London School of Economics EOPP: Economic Organisation and Public Policy Programme LSE
EOPP: Economic Organisation and Public Policy Programme

Contract Structure, Risk Sharing and Investment Choice

Greg Fisher

Abstract:

Few microfinance-funded businesses grow beyond subsistence entrepreneurship. This paper considers one possible explanation: that the structure of existing microfinance contracts may discourage risky but high-expected return investments. To explore this possibility, the author develops a theory that unifies models of investment choice, informal insurance, and formal financial contracts. He then test the predictions of this theory using a series of experiments with clients of a large microfinance institution in India. The experiments confirm the theoretical predictions that joint liability creates two inefficiencies. First, borrowers free-ride on their partners, making risky investments without compensating partners for this risk. Second, the addition of peer-monitoring overcompensates, leading to sharp reductions in risk-taking and profitability. However, the theoretical prediction that group lending will crowd out informal insurance is not borne out by experimental evidence. While observed levels of informal insurance fall well short of the constrained Pareto frontier under both individual and joint liability, joint liability increases observed insurance transfers. Equity-like financing, in which partners share both the benefits and risks of more profitable projects, overcomes both of these inefficiencies and merits further testing in the field.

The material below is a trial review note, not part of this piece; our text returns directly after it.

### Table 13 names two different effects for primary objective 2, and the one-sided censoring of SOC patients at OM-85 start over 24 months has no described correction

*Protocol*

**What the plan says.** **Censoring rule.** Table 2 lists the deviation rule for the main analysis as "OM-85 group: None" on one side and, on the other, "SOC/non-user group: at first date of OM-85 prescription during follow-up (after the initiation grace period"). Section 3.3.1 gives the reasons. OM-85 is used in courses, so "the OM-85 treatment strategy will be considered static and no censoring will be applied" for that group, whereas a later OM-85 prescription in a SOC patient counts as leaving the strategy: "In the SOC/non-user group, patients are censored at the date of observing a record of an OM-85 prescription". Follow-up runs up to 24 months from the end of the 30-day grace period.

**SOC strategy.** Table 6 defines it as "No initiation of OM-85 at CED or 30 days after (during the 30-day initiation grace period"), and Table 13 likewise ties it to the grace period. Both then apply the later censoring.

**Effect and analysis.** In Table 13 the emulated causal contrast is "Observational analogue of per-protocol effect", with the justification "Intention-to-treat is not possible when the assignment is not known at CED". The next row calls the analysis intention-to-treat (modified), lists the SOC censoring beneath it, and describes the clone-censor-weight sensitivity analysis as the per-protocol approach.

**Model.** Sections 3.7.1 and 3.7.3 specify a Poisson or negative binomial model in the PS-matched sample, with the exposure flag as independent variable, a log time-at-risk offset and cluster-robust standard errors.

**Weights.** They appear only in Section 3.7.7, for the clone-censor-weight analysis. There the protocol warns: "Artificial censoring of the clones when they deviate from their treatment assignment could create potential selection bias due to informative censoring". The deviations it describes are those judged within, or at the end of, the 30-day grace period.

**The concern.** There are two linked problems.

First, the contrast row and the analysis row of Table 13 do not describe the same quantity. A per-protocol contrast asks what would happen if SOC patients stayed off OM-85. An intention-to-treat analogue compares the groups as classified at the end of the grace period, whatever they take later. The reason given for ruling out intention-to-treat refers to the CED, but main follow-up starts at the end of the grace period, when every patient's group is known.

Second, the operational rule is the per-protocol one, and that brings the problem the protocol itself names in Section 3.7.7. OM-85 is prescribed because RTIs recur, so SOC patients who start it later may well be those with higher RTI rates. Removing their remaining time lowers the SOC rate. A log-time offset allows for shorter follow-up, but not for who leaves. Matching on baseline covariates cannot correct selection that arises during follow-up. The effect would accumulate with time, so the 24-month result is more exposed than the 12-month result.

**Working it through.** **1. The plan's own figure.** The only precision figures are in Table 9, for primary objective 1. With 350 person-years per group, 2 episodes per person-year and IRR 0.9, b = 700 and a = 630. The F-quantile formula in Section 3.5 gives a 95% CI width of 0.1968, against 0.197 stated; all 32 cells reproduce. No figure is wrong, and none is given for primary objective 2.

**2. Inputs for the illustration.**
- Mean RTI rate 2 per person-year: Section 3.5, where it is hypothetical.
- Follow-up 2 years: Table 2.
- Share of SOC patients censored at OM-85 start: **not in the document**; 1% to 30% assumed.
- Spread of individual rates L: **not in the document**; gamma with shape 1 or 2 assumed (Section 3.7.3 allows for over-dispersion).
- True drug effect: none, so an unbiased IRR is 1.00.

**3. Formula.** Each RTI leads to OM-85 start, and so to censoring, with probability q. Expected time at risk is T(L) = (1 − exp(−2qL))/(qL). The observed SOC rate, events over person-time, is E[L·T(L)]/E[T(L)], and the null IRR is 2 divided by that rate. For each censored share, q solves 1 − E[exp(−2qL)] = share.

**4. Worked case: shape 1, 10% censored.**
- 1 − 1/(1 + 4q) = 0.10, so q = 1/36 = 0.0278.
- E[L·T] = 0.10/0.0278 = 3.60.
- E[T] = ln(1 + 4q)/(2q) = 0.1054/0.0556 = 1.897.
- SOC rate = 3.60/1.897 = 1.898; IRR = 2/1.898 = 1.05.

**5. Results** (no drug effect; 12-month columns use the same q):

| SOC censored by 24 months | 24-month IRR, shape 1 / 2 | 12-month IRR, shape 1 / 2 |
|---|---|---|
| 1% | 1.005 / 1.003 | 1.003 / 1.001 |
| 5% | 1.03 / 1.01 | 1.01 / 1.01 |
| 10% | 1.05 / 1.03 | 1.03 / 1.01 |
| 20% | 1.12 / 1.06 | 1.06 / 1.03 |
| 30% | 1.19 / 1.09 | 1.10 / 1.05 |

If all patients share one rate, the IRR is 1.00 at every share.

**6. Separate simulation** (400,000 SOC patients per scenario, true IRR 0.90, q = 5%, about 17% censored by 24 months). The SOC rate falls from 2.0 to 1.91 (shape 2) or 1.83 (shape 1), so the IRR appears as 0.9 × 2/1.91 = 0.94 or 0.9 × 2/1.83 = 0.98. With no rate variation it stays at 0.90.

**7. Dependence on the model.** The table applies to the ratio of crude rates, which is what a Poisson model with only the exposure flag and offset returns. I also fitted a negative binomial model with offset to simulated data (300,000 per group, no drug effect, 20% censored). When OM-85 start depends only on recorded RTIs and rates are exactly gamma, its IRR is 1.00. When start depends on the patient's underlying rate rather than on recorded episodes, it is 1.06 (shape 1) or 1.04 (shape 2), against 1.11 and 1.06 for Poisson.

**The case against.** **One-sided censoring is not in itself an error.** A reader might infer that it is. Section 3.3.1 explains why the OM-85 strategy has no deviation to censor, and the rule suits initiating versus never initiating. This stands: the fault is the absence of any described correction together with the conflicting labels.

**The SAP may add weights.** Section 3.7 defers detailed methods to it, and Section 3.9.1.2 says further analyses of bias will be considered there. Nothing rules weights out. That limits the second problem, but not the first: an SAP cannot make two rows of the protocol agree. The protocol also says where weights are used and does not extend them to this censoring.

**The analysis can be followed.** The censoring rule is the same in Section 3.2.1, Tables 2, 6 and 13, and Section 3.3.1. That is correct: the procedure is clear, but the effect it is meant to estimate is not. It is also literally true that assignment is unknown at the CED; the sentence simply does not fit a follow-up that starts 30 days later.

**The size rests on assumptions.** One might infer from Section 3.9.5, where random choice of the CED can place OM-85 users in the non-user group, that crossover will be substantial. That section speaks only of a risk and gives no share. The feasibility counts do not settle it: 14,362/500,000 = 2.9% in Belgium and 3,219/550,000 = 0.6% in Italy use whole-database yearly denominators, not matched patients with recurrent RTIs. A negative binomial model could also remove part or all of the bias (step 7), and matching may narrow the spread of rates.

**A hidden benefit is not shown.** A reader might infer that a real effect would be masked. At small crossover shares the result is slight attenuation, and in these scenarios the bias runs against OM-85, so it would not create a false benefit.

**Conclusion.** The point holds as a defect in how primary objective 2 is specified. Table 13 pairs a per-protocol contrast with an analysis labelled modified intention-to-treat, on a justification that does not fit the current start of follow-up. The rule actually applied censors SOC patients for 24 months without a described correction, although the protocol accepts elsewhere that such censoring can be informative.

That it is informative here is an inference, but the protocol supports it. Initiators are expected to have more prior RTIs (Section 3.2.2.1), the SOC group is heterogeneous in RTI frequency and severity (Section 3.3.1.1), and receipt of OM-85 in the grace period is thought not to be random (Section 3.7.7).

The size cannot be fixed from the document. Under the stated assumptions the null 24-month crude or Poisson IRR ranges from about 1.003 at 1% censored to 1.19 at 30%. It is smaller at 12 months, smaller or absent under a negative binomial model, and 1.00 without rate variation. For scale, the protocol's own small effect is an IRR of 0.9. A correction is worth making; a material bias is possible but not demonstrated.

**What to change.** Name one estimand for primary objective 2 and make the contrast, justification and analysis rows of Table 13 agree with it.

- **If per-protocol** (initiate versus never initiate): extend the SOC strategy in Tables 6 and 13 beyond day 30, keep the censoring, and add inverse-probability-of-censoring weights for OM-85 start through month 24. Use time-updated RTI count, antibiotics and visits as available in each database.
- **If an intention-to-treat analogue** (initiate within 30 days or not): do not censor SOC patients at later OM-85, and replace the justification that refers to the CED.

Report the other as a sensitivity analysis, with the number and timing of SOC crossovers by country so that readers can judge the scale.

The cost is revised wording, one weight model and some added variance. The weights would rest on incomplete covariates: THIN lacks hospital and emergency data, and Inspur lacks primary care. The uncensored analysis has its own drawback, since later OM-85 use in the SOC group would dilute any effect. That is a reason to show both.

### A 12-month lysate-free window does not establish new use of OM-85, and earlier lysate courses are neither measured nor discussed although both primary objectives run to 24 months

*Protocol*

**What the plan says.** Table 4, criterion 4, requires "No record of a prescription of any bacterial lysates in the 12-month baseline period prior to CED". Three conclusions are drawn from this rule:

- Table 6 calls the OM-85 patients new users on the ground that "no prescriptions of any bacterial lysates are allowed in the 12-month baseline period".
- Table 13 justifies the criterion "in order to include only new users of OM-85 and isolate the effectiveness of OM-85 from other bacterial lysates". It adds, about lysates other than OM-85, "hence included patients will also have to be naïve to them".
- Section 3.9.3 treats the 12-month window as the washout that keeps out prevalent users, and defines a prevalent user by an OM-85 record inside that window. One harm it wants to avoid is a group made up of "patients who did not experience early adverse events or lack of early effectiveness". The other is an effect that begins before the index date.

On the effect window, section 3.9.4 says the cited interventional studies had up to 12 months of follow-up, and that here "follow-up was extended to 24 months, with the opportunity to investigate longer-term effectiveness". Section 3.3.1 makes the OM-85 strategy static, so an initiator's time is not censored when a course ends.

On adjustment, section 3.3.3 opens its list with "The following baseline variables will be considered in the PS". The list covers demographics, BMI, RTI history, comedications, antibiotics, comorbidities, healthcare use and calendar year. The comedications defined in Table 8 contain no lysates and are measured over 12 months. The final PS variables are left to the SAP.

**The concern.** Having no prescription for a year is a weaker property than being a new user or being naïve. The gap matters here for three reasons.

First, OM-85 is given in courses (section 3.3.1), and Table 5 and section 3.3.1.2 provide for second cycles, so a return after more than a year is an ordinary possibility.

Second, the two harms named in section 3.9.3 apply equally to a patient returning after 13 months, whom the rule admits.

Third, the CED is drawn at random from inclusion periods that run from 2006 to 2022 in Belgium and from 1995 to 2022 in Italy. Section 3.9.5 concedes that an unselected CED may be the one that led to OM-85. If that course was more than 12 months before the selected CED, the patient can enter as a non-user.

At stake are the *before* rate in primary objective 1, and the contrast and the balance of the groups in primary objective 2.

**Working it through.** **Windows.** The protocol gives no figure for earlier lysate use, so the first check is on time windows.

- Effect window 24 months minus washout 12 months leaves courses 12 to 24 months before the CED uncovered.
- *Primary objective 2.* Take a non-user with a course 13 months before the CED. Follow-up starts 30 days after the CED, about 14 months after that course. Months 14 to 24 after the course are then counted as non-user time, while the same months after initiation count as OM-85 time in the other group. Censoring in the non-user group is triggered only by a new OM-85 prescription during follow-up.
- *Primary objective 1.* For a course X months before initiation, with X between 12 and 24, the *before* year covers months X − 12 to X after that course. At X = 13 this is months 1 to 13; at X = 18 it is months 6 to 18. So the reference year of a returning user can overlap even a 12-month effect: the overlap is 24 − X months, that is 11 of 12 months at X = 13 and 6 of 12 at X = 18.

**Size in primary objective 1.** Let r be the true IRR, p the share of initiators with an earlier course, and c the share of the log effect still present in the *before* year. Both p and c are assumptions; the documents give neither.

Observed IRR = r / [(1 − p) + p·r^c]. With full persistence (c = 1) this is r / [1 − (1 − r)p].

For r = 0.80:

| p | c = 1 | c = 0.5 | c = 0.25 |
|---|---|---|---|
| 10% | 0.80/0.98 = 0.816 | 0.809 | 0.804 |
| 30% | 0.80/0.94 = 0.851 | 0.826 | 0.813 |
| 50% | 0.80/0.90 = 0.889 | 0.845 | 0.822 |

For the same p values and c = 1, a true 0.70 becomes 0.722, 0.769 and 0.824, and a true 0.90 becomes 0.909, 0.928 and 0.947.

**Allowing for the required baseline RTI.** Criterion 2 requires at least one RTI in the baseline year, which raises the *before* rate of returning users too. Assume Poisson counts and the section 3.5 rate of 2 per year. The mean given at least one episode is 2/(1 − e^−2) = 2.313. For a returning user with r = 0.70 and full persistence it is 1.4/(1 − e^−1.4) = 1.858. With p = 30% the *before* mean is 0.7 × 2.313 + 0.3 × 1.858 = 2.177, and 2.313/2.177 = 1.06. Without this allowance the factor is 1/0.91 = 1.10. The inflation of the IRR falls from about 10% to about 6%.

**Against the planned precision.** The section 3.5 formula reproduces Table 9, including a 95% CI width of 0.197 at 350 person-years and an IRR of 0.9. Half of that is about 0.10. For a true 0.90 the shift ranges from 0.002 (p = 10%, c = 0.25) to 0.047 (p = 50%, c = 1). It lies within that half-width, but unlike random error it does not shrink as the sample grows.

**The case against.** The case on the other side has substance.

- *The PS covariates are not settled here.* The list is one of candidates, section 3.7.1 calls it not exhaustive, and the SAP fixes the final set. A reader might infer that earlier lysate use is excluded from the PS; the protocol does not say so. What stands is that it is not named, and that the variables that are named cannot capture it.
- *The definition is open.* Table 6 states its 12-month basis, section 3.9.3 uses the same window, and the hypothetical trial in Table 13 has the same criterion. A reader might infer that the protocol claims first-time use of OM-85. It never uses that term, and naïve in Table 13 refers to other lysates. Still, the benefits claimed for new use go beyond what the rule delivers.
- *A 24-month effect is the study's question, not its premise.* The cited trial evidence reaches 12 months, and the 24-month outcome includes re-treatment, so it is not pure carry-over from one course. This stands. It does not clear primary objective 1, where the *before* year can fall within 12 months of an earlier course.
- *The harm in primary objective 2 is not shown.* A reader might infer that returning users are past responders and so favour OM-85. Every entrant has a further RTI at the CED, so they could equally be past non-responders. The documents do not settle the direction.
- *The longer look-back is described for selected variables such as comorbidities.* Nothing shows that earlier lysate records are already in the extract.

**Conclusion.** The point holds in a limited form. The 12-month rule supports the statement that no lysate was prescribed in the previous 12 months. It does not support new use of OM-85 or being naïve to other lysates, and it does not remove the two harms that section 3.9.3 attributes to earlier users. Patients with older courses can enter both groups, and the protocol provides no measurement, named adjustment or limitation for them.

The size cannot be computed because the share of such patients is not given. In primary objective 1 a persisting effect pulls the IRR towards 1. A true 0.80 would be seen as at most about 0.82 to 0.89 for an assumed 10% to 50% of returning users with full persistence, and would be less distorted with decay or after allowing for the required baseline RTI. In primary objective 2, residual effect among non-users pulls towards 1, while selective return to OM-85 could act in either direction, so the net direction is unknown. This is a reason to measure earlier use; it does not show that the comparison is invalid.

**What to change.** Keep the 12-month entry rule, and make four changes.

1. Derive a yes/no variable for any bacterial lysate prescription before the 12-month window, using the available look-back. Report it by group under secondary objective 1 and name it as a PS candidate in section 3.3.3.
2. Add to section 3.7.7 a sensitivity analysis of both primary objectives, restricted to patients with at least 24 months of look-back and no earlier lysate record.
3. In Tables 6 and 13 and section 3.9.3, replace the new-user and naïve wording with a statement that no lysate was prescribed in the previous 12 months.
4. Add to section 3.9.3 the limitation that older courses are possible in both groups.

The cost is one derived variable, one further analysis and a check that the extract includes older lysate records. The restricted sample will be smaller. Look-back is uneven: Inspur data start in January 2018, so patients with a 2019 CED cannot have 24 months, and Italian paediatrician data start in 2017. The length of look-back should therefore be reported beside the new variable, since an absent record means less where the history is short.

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Contract Structure, Risk Sharing and Investment Choice